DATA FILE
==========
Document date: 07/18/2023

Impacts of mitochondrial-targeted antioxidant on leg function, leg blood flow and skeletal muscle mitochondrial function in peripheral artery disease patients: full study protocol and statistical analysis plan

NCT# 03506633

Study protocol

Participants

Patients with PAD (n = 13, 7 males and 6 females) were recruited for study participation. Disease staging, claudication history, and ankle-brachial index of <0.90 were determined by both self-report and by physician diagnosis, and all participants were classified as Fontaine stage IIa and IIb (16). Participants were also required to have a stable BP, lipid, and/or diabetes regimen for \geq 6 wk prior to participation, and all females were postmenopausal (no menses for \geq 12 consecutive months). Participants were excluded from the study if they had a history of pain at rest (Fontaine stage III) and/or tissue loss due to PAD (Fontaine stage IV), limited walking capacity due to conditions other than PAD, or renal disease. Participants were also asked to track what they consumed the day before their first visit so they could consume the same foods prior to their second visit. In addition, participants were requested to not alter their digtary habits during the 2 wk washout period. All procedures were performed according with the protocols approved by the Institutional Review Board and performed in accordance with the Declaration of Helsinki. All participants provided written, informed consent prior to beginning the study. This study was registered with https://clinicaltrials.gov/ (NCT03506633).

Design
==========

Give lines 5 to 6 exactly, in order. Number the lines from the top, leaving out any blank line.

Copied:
Participants

Patients with PAD (n = 13, 7 males and 6 females) were recruited for study participation. Disease staging, claudication history, and ankle-brachial index of <0.90 were determined by both self-report and by physician diagnosis, and all participants were classified as Fontaine stage IIa and IIb (16). Participants were also required to have a stable BP, lipid, and/or diabetes regimen for \geq 6 wk prior to participation, and all females were postmenopausal (no menses for \geq 12 consecutive months). Participants were excluded from the study if they had a history of pain at rest (Fontaine stage III) and/or tissue loss due to PAD (Fontaine stage IV), limited walking capacity due to conditions other than PAD, or renal disease. Participants were also asked to track what they consumed the day before their first visit so they could consume the same foods prior to their second visit. In addition, participants were requested to not alter their digtary habits during the 2 wk washout period. All procedures were performed according with the protocols approved by the Institutional Review Board and performed in accordance with the Declaration of Helsinki. All participants provided written, informed consent prior to beginning the study. This study was registered with https://clinicaltrials.gov/ (NCT03506633).